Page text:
Insolvent Transactions and Clawbacks

By: Kaimai Law Bethlehem  05-Apr-2012

The Companies Act carries a sting in its tail
Section 292 of the Companies Act 1993 gives liquidators the power to recover payments made by a troubled business in the two years prior to its liquidation, and at a time when it was unable to pay its debts. The purpose of s292 is to ensure all unsecured creditors are treated equally and prevents one creditor receiving more from a troubled business than it would otherwise receive in a liquidation.

There is a true story of a business that was owed $60,000 by its customer. The customer agreed to repay the debt by regular instalments, and these were made. Eighteen months later, however, the customer went into liquidation. The liquidator attempted to recover every instalment. This didn’t go down well; nobody wants to ‘give back’ $60,000!

There is a defence available to creditors under the Companies Act, but it requires them to prove that when they received the payments, they had acted in good faith, they provided value for the payment, and that a reasonable person in their position, would not have suspected, and did not have reasonable grounds to suspect, the customer was or would become insolvent.

This defence is demanding due to the difficultly in satisfying the ‘good faith’ and ‘reasonable person’ elements. The good faith element requires the creditor to show it honestly believed the payments would not put them in a better position than other creditors. They will fail if they knew the customer was experiencing financial difficulties, and if there were signs they were paid before other creditors. The reasonable person element is difficult because it doesn’t consider the creditor’s actual belief at the time payments were received. Rather, the focus is whether another person in the position of the creditor would, having regard to all the circumstances, have an actual fear that the customer was insolvent. Relevant factors include the age of the debt, whether cheques had been dishonoured or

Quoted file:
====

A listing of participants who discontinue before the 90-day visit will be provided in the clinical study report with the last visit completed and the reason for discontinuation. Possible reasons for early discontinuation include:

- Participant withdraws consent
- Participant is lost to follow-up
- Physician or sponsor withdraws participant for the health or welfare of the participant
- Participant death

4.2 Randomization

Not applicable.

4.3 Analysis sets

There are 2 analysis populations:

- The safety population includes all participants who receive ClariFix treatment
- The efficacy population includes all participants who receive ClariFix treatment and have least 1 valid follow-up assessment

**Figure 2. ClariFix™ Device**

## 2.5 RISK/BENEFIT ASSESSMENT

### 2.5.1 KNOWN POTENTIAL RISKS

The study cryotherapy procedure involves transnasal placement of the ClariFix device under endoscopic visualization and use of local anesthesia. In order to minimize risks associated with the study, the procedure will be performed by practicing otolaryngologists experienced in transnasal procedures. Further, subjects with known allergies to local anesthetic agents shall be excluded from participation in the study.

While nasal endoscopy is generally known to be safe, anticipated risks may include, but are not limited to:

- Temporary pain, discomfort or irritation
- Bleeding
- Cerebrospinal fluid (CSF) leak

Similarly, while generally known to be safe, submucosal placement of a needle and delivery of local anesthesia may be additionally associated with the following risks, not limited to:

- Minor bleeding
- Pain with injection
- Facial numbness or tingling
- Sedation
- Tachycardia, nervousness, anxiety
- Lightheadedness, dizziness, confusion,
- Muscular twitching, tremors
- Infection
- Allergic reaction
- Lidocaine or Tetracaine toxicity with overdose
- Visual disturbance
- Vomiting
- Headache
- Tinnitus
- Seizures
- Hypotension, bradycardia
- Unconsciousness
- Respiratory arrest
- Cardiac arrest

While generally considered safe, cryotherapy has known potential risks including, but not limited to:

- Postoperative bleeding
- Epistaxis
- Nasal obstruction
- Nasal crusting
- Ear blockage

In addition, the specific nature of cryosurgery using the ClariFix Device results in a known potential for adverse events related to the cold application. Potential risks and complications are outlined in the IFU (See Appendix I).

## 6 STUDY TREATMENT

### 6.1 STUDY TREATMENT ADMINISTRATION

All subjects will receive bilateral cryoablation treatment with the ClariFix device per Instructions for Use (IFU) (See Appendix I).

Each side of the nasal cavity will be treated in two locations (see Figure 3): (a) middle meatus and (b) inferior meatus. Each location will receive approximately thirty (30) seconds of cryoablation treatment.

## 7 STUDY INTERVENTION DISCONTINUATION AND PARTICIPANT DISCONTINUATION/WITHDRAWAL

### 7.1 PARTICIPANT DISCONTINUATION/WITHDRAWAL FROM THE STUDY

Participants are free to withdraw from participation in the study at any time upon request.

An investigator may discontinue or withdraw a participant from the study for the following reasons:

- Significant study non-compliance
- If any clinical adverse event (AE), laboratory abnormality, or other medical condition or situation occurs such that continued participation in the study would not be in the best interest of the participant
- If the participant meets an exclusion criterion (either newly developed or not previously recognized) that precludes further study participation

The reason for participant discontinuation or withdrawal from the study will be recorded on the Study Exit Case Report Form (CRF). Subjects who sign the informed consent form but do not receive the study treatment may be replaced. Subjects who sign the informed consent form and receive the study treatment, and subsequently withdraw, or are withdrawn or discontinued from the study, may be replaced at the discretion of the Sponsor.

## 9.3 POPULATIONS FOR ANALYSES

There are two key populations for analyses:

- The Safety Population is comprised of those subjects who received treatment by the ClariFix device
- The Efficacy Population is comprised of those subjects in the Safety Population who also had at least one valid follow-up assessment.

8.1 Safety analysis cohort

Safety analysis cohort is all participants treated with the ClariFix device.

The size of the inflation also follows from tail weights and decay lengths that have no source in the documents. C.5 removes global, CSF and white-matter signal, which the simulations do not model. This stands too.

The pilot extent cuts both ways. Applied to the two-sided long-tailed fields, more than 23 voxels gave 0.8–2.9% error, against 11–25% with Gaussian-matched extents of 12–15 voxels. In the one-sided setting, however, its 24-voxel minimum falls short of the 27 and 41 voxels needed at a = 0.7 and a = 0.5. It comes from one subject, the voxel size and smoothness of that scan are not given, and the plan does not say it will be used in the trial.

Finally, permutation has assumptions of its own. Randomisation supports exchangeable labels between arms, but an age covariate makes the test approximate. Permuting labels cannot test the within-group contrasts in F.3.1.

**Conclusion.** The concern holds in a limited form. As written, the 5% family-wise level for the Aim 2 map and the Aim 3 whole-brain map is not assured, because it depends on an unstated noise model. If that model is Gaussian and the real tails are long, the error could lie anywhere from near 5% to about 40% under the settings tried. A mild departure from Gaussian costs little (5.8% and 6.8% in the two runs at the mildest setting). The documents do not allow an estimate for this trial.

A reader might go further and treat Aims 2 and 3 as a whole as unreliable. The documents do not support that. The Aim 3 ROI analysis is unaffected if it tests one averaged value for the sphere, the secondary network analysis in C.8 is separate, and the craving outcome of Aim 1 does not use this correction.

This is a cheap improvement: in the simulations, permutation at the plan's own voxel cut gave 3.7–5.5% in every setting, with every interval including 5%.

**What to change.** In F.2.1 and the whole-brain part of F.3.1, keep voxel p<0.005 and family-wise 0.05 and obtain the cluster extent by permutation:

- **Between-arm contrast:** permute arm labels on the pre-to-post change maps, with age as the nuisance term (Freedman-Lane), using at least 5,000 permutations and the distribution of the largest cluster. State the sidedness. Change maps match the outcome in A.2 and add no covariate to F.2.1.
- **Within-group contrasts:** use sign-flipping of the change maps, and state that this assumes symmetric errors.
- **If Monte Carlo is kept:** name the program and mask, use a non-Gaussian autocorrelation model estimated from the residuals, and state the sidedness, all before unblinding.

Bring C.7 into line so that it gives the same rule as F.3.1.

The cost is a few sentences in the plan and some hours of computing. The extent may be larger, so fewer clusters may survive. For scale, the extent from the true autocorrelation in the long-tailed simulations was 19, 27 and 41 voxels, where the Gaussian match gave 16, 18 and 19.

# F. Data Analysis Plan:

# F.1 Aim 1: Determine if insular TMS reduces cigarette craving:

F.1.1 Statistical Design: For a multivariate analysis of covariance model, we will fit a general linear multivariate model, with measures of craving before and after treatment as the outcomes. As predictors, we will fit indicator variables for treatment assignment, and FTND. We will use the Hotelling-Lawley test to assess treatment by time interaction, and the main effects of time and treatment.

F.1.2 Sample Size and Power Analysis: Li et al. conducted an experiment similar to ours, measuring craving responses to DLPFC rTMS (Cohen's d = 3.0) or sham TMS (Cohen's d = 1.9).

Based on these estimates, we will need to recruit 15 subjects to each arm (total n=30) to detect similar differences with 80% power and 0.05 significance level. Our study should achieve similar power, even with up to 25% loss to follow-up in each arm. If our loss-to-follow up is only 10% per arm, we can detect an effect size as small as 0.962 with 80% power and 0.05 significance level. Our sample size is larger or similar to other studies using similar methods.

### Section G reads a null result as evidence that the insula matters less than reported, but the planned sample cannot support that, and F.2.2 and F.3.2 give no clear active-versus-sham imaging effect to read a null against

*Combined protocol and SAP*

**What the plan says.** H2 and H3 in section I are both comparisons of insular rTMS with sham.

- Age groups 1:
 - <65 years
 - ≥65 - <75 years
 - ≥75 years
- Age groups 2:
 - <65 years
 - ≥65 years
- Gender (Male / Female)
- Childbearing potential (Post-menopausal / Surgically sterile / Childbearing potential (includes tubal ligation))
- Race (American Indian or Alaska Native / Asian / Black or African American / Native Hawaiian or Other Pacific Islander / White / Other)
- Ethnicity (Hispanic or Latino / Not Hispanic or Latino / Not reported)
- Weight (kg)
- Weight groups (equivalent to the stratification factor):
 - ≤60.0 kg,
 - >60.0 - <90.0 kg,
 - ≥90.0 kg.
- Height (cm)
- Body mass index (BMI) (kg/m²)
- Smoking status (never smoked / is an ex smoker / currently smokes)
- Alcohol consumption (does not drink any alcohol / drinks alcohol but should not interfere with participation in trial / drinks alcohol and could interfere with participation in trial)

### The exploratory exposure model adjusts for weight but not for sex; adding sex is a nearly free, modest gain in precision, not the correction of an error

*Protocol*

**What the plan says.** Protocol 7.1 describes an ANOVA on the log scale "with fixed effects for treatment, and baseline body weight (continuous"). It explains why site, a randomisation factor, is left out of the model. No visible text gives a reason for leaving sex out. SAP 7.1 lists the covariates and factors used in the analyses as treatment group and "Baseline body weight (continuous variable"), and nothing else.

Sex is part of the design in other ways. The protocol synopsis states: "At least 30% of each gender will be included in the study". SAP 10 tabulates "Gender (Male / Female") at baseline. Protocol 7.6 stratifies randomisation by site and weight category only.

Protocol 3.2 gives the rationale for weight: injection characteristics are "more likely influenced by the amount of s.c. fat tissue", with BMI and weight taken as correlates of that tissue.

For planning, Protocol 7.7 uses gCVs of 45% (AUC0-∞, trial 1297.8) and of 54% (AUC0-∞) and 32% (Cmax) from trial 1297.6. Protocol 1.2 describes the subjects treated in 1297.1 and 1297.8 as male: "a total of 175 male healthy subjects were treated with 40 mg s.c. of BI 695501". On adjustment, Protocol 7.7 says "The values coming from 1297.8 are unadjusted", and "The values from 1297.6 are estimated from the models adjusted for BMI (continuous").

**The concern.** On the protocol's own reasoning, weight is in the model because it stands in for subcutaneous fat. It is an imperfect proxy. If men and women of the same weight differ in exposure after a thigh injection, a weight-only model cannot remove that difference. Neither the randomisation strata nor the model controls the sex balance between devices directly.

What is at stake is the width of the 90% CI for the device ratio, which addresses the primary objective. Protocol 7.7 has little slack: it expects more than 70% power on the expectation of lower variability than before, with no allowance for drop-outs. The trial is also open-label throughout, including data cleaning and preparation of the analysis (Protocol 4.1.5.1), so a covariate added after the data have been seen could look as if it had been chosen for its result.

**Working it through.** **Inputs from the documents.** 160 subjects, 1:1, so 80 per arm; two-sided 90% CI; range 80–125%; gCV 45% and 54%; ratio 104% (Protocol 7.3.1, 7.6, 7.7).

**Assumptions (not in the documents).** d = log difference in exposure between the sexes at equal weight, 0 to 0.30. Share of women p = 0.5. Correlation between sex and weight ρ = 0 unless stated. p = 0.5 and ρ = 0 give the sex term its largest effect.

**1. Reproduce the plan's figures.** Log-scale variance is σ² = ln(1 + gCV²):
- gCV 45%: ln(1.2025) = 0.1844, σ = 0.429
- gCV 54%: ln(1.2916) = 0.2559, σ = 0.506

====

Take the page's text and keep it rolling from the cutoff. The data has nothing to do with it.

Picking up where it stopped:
enforcement action taken, and whether a creditor had knowledge about the businesses’ poor cash flow.

Courses of action
The better course of action is to try and avoid the sting of s292 in the first place. This is difficult, as many businesses accept payment plans from time to time, and need to continue doing so to obtain payment in order to maintain acceptable cash flow. The following courses of action can help if your business finds itself in this situation:
»» Always be aware that payments received for an outstanding debt could be vulnerable to attack
»»Make sure you have registered your security interest on the Personal Property Securities Register (
»» If possible, obtain a personal guarantee from the directors/shareholders of the customer, and
»» Try to get payments up front, or implement a debt collection policy that encourages fast payments, and stick to it.

Finally, always keep watch for signs indicating a business is in trouble and if concerns do arise, talk with us immediately for guidance on how to manage the situation.

The information in this article was current at 27 Mar 2012

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